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Mass-produced from the 1970s to the 1990s, modular kiosks like the seminal K67, designed by the Slovenian architect Sasa J. Machtig, and similar systems, including the Polish Kami, the Macedonian KC190, and the Soviet 'Batyskaf', could be found everywhere from bustling city squares to socialist-era housing estates throughout the former Eastern Bloc and ex-Yugoslavia countries. They served as hot dog and Polish zapiekanka joints, farm egg and rotisserie chicken vendors, funeral flower shops, newsstands, car park booths, currency exchange offices, and more. Containing over 150 captivating photographs featuring more than 100 kiosks from Ljubljana to Warsaw and from Belgrade to Berlin this book provides previously unseen documentation of the remaining modernist booths that witnessed the transformation of Central and Eastern Europe at the end of the 20th century. While some remain active or have undergone refurbishment, others have been abandoned or have slowly faded from the urban landsc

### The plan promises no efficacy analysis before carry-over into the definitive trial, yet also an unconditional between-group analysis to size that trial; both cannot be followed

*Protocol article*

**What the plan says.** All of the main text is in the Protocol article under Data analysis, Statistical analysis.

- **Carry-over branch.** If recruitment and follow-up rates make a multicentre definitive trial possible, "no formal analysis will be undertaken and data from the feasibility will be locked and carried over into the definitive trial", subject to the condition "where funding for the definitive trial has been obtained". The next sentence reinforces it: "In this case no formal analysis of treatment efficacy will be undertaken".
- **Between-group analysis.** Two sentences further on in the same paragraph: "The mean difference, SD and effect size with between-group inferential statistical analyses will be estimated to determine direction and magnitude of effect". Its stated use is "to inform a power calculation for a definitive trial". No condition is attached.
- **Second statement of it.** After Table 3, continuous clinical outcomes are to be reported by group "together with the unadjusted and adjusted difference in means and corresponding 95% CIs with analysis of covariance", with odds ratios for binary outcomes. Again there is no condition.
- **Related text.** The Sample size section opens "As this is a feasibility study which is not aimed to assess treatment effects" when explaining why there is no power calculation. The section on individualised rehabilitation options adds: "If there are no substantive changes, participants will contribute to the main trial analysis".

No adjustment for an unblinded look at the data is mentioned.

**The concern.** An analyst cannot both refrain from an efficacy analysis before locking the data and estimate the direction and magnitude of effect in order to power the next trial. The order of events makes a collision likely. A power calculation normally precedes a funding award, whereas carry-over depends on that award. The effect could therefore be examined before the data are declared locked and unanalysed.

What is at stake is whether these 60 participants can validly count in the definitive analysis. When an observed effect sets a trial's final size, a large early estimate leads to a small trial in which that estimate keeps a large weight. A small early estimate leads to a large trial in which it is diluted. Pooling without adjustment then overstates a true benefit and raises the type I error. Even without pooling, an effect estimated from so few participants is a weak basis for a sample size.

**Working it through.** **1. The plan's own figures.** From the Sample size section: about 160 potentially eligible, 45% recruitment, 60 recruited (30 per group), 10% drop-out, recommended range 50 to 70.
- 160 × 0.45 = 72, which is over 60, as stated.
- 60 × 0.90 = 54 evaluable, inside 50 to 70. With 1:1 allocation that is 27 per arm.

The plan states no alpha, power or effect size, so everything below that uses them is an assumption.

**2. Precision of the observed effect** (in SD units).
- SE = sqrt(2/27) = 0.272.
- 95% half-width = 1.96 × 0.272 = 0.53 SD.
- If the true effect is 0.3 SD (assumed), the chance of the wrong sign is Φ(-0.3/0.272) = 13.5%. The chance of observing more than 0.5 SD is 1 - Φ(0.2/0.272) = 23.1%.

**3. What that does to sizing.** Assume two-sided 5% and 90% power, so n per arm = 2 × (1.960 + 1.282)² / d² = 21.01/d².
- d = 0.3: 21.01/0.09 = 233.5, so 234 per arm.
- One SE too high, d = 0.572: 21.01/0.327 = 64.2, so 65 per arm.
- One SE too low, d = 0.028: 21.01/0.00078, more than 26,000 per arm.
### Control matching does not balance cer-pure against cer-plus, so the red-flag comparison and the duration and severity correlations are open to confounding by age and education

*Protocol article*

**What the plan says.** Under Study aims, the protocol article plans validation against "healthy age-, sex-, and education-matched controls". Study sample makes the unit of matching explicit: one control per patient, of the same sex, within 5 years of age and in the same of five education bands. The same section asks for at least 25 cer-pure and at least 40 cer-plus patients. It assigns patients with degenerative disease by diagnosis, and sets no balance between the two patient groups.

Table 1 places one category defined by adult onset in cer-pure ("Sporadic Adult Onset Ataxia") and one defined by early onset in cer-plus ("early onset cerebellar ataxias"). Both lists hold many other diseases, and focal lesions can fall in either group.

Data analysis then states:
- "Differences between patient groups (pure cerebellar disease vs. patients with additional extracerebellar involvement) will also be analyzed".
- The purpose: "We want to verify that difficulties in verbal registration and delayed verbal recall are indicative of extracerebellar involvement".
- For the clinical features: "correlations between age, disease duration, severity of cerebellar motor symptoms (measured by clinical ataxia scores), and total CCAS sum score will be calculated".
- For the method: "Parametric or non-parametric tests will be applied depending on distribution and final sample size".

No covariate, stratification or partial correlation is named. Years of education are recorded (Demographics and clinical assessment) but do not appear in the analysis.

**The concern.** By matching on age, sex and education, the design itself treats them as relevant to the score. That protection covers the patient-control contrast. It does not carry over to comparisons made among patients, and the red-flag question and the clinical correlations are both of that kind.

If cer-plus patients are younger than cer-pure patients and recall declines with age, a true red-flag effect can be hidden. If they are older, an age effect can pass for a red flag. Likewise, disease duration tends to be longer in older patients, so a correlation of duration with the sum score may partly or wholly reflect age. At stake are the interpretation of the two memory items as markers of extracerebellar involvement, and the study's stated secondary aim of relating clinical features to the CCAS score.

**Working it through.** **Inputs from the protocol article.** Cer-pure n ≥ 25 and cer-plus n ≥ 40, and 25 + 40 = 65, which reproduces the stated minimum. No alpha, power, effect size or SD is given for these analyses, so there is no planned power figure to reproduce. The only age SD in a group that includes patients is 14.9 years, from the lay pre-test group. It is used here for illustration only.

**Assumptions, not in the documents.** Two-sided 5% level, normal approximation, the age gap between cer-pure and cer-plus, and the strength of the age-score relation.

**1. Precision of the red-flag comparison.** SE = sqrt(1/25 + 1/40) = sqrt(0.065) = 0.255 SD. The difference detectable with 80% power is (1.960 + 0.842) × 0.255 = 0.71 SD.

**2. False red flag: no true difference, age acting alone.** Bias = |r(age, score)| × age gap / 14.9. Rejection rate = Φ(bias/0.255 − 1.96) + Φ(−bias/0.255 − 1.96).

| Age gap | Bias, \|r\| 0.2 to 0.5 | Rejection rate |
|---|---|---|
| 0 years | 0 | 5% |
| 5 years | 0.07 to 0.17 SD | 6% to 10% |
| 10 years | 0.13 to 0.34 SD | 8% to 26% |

24.0 x 17.2 x 2.2cm

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